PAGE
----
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The California Community School Partnership Program (CCSPP) offers an unprecedented opportunity for districts, schools and counties to invest in community school development. But, it’s not our first time at the rodeo.
Before the CCSPP, before the Federal Full-Service Community Schools grants, and before California’s Local Control Funding Formula gave schools and districts more flexibility around how they used funds, schools and districts were doing whole-child, and whole-systems, community school work. Teams were implementing many different elements of the community school strategy, and for many, this is “how we’ve always done things.” To put it simply, community schools are not new; they have taken root across the state long before – and alongside – the CCSPP.
Centered on creating schools where all students flourish and thrive, the Community Schools Essentials Framework – or as we like to call it, “The Wheel" – outlines the different, necessary components for CS work to take hold and last. When aligned in this way, elements of The Wheel function not as departmental silos or stand-alone programs, but as a comprehensive whole.
Take a look at “The Wheel” above. Do you see your work represented? Does your role bring some of these pieces together? Do you see areas of growth in your work so that it can?
If not, consider this. CS development – the building of these skills and capacities and the work of solidifying the infrastructure that supports CS work – happens over time. It’s developmental in nature. There will be times that feel like two steps forward, and times that feel like a few steps back. Forward momentum – fundamentally changing how people do their work – takes time.
A lot of schools – for a lot of years – have been doing this work.
They’ve been creating shared leadership structures. Gathering and analyzing data to understand the experiences of students and families connected to the school in order to dig into the root causes of obstacles to learning.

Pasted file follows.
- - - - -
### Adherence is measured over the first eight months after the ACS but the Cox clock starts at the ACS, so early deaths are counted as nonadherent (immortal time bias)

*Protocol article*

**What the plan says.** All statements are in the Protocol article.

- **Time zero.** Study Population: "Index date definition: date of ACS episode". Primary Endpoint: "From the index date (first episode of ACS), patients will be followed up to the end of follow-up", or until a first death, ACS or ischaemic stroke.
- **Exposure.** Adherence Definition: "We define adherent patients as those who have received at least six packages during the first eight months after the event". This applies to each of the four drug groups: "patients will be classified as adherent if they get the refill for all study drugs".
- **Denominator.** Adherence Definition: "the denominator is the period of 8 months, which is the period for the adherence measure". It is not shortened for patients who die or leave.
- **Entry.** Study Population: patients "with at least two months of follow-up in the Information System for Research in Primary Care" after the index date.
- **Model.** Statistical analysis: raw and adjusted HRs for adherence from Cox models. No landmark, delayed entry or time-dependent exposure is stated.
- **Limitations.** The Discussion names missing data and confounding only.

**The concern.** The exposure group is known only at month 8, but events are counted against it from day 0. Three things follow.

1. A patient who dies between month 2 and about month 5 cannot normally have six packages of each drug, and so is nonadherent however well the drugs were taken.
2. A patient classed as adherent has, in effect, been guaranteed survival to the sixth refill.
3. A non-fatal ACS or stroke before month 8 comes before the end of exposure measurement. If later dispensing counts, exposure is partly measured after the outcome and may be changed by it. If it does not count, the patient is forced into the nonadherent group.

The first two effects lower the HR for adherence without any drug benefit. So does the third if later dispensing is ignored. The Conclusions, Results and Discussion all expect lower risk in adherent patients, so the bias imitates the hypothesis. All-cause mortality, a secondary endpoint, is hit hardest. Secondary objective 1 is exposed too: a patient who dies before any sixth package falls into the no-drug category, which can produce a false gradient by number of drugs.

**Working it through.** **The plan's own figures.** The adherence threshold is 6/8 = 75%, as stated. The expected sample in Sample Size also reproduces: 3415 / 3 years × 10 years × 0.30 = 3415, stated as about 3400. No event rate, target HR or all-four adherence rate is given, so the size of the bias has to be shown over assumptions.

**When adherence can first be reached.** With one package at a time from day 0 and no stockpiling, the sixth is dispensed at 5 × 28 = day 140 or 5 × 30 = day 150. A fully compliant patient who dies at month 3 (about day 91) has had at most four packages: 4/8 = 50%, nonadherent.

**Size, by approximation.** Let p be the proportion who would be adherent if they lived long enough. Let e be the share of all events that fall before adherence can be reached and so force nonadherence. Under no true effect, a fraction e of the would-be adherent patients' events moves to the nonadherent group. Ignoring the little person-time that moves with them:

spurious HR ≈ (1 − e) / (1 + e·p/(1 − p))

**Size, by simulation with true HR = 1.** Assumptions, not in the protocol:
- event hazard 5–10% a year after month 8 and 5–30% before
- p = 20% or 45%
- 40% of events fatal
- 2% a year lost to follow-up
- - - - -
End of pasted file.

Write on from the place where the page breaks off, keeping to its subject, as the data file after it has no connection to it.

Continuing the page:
They’ve been thinking creatively about partnerships and embedding community partners in schools – not just as vendors or program providers but as equal stakeholders in student success.
They have someone whose job it is to keep the wheel turning (a Community School Coordinator, in other words).
Do they call themselves “community schools?” Maybe. Are they getting funding specifically designated to support community school development? Sometimes, but not always. Are they functioning as community schools? In some or in many ways, YES.
So, my point? The name of a funding source does not a community school make. And, a rose by any other name is still a rose. Whether you’ve been doing this kind of work for a long time, called your initiative something else, and are now seeing how it connects into the community school strategy, or you undertook CS work and named it as such all along, you’re doing community school work. It’s not the label that matters, it’s the work.
For those of you who may see your work reflected in the CS Essentials Framework (a.k.a. “The Wheel”): show it to your colleagues. Get their take. Talk about it. And make a plan to strengthen the areas where you see community school work reflected in your school or district. What could that look like?
And if you want some resources to support your CS development, get in touch. We’d love to help.
Just because you haven’t been calling yourself a community school doesn’t necessarily mean you haven’t been doing the work – and shouldn’t access resources to support it. A rose by any other name, right?
P.S. I’m just going to drop this here for additional inspiration.